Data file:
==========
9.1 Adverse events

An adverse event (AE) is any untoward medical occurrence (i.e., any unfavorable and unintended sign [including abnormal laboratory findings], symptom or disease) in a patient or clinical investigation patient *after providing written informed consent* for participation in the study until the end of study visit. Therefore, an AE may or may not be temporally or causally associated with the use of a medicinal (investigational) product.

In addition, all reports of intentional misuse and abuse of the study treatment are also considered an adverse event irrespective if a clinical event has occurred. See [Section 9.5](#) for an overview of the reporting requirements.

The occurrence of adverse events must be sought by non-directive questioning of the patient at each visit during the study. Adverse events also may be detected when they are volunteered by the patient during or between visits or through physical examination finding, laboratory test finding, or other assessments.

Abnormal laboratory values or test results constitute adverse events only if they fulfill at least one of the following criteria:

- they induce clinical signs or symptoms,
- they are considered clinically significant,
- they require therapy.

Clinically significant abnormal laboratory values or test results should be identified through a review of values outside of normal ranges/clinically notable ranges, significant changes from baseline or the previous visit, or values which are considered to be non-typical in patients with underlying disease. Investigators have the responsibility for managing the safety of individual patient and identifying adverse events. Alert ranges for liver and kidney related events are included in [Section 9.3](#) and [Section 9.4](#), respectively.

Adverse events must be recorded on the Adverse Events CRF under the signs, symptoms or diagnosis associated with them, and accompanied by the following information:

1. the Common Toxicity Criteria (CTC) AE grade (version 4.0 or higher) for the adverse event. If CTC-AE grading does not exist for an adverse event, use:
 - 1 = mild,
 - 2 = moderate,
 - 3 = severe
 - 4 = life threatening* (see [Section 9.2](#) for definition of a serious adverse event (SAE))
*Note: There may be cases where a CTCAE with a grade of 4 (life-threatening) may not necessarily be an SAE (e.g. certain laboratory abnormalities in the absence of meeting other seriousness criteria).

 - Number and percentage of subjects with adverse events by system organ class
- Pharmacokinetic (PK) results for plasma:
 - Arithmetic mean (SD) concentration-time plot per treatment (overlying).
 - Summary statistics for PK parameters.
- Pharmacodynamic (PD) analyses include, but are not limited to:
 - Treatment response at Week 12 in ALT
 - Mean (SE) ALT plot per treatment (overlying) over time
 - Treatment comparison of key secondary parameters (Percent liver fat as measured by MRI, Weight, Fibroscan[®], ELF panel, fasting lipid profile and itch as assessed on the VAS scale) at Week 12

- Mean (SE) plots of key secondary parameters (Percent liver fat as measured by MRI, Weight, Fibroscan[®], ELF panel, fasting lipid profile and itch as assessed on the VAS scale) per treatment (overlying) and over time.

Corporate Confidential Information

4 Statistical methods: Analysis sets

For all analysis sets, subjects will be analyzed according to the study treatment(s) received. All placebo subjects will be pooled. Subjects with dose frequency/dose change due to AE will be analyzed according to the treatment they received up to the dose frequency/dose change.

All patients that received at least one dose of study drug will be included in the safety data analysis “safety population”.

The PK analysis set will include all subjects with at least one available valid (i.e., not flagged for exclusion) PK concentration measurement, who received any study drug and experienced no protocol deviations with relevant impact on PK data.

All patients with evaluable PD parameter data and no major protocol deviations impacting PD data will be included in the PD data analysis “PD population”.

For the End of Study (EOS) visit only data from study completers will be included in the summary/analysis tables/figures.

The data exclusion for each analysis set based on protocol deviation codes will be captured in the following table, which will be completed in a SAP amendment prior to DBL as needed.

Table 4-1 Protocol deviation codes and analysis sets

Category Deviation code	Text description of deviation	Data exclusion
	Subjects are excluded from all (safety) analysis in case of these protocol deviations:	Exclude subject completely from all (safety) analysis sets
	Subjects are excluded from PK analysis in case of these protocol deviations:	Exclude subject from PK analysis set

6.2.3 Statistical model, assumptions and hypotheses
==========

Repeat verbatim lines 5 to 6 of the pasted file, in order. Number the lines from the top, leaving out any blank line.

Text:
Abnormal laboratory values or test results constitute adverse events only if they fulfill at least one of the following criteria:

- they induce clinical signs or symptoms,